Therefore, what you worship in ignorance, this I proclaim to you.  24 The God who made the world and everything in it—He is Lord of heaven and earth and does not live in shrines made by hands. 25 Neither is He served by human hands, as though He needed anything, since He Himself gives everyone life and breath and all things. 26 From one man He has made every nationality to live over the whole earth and has determined their appointed times and the boundaries of where they live. 27 He did this so they might seek God, and perhaps they might reach out and find Him, though He is not far from each one of us. 28 For in Him we live and move and exist, as even some of your own poets have said, ‘For we are also His offspring.’ 29 Being God’s offspring then, we shouldn’t think that the divine nature is like gold or silver or stone, an image fashioned by human art and imagination.

30   “Therefore, having overlookeda the times of ignorance, God now commands all people everywhere to repent,  31 because He has set a day when He is going to judge the world in righteousness by the Man He has appointed. He has provided proof of this to everyone by raising Him from the dead.”

As Paul is speaking to Gentile pagans (the truly unchurched) he places his challenge in a cultural form that they would immediately recognize. He also appropriates two forms, one present before them, and one that was, perhaps, a popular literary quotation. Yet Paul places these both within the bounds of his sermon and not his sermon within the bounds of his examples, or illustrations.

In the end the sermon draws on these forms for connection and then leverages for a redemptive point.

For Paul, understanding his context was a critical point of his sermons in Acts. The sermon to the Jews in  Acts 13 shows how Paul leverages Jewish cultural forms to make points of connection as opposed to the Gentile forms here in Acts 17. Yet in both places Paul is clear to ensure that his redemptive point is not clouded by the cultural form that connects with his audience.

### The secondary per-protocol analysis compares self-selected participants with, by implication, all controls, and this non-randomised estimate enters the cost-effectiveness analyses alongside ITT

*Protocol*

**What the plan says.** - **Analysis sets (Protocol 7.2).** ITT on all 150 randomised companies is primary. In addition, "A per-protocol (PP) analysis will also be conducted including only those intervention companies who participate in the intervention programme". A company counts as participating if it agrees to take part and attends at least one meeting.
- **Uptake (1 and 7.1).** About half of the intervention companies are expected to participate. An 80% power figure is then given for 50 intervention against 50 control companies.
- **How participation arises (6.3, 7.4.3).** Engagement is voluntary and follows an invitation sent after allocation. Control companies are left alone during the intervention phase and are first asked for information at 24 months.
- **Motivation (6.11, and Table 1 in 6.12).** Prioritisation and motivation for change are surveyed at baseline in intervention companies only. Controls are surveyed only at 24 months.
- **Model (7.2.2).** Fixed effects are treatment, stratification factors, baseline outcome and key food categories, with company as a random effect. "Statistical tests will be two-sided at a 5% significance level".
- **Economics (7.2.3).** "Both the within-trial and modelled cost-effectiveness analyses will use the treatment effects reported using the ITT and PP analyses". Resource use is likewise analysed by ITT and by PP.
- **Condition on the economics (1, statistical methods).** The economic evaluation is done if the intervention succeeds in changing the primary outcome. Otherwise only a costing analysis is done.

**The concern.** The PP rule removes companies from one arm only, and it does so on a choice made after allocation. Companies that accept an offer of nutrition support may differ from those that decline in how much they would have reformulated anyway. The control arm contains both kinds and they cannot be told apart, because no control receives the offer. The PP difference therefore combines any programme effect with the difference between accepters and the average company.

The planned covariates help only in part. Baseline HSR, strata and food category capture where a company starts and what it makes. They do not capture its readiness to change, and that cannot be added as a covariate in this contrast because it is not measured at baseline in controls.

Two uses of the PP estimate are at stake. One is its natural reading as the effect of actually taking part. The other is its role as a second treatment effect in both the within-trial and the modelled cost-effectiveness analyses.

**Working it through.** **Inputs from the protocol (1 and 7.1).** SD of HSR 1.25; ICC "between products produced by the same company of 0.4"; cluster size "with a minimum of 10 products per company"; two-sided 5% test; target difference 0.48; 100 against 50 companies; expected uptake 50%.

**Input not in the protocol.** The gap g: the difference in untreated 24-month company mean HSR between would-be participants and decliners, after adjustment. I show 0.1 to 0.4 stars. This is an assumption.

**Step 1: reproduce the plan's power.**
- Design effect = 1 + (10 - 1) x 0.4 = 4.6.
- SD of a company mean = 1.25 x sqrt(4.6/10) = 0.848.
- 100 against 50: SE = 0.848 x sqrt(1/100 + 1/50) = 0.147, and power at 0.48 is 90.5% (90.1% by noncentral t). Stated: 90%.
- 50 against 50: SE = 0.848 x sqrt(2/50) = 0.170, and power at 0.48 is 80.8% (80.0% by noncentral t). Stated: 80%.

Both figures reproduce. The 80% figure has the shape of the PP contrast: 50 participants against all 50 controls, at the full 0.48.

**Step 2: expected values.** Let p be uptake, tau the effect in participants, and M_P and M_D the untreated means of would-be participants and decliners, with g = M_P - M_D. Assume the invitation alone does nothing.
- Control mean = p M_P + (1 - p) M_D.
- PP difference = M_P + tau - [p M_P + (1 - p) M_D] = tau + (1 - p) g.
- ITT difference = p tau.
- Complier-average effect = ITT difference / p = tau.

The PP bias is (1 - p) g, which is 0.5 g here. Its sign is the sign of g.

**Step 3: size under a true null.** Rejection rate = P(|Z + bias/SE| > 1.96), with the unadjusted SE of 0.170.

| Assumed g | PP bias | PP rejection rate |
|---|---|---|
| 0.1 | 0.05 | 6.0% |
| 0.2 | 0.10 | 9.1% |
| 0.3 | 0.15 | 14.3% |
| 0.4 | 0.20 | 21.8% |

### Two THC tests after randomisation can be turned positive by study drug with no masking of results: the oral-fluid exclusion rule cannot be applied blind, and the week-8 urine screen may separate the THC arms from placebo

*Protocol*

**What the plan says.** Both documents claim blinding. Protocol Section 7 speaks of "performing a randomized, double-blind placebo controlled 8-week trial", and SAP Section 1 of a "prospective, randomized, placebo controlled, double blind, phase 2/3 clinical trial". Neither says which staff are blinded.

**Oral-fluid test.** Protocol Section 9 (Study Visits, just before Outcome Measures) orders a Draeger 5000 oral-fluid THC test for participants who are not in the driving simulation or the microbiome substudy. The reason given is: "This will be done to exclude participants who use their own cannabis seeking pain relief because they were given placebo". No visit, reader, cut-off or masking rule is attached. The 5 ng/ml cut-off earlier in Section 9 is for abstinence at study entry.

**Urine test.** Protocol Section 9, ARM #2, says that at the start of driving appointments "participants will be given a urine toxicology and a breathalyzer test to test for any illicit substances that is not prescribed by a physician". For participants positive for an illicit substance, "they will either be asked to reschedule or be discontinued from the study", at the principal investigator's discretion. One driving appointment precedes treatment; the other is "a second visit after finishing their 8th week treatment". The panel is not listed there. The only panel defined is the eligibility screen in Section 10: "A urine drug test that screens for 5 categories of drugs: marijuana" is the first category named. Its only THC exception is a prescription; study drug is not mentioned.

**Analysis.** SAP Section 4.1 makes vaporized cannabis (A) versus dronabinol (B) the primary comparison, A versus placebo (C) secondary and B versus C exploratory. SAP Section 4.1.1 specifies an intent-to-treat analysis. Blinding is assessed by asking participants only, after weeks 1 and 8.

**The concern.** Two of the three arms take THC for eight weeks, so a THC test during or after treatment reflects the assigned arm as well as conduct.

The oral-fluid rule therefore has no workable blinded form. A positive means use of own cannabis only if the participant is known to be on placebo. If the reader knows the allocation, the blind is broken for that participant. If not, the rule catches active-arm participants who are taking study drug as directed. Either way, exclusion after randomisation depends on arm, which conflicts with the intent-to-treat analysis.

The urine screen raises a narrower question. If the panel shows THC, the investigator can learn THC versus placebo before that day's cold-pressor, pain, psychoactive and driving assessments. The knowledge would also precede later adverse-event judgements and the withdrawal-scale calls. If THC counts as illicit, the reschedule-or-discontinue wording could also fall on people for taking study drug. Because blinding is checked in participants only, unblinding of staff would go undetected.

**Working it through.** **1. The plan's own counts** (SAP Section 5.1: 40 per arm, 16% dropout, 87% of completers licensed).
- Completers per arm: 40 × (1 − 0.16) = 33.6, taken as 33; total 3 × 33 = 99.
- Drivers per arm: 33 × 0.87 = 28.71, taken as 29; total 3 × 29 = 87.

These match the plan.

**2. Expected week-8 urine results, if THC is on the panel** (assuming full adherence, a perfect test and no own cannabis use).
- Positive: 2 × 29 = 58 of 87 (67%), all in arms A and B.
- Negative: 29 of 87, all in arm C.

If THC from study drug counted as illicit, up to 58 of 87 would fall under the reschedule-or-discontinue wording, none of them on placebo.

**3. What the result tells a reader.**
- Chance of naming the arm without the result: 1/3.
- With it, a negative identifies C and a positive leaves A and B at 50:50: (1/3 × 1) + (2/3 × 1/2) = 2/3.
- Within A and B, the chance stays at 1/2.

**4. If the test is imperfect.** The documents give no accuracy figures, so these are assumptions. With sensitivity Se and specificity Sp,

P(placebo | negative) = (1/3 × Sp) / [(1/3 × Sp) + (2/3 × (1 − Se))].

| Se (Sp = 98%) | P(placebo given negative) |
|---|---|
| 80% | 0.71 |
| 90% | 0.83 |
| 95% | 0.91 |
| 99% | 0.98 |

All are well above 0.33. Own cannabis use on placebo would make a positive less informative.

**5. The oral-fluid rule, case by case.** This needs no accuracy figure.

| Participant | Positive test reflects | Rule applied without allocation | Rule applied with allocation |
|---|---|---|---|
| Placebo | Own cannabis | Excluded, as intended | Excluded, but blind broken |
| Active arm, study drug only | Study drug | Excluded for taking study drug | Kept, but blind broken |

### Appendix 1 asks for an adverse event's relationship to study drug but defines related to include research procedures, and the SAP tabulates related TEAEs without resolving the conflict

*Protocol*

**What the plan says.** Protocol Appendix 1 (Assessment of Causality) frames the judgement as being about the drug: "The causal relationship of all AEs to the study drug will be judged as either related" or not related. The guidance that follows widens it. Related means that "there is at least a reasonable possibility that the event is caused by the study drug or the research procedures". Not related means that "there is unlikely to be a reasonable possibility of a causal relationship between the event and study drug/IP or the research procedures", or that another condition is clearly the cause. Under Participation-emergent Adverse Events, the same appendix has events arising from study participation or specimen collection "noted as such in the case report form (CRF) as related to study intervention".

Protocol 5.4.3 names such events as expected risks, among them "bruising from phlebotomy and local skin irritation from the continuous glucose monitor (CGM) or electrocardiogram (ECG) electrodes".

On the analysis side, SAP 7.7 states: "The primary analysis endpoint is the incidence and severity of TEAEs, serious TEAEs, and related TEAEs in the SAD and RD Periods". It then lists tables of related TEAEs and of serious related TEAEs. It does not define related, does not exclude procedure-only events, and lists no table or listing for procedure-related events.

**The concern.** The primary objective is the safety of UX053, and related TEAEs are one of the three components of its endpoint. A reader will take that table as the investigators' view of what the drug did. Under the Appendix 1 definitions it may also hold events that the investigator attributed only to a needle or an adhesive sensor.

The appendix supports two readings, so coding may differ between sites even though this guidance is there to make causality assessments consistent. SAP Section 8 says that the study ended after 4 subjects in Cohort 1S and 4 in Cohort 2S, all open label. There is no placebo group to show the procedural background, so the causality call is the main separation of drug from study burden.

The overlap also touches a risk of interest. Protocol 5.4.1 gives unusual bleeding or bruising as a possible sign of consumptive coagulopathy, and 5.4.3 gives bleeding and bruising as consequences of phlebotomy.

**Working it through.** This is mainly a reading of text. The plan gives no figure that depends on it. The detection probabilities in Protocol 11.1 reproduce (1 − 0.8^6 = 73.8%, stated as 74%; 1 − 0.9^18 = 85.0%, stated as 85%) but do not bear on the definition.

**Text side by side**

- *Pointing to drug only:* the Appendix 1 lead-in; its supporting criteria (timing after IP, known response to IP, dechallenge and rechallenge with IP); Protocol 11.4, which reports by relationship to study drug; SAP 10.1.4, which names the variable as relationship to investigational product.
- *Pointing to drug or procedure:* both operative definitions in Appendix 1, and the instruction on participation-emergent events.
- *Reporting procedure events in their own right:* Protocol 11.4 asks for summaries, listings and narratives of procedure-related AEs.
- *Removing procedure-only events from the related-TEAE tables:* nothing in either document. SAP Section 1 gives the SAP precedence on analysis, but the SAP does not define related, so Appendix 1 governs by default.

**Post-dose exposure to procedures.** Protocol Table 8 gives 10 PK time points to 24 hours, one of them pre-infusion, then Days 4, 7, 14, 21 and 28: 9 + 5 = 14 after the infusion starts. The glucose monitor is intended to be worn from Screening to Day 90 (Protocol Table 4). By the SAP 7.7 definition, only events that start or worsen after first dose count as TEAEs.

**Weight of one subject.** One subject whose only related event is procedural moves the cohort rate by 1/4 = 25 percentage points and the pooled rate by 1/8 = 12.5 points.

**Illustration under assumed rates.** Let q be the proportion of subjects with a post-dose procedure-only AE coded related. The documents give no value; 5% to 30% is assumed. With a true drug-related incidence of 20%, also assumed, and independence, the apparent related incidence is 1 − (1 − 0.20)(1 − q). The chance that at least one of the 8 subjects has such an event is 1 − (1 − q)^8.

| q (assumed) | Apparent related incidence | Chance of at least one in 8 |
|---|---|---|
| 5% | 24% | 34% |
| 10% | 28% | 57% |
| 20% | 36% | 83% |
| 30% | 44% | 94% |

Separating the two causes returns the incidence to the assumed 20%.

Instead of crafting a sermon at that capitulates the redemptive Gospel narrative to the cultural form, Paul confines his use of cultural forms to allow the crucial redemptive point to stand on its own.

For too many of us who have attempted to use cultural forms, we have allowed them to cloud that larger point. By appropriately seeing the New Testament example of using illustrative material to bolster a point or make a connection instead of being the narrative upon which the biblical text is confined, we see the redemptive point of the Gospel is able to be expanded and not confined.

Just like with the Microsoft ad, our task as expositors is to move beyond the trite commonality of poorly framed points and allow the grand Gospel message to stand on its own.

Instead of lowering the biblical text to the cultural level, our job as faithful expositors is to allow it to remain elevated above the cultural milieu. Allow the cultural forms to support the biblical text, not the other way around.

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Objecting to the Obvious Reality

As I was taking a momentary break from another late, late night studying theological French for my competency exam, I hoped on Twitter. While scrolling through my timeline I saw a tweet from the venerable Michael Frost that quoted the title of a recent Fast Company piece: “In 20 Years, We’re All Going to Realize This Apple Ad is Nuts” written by Mark Wilson.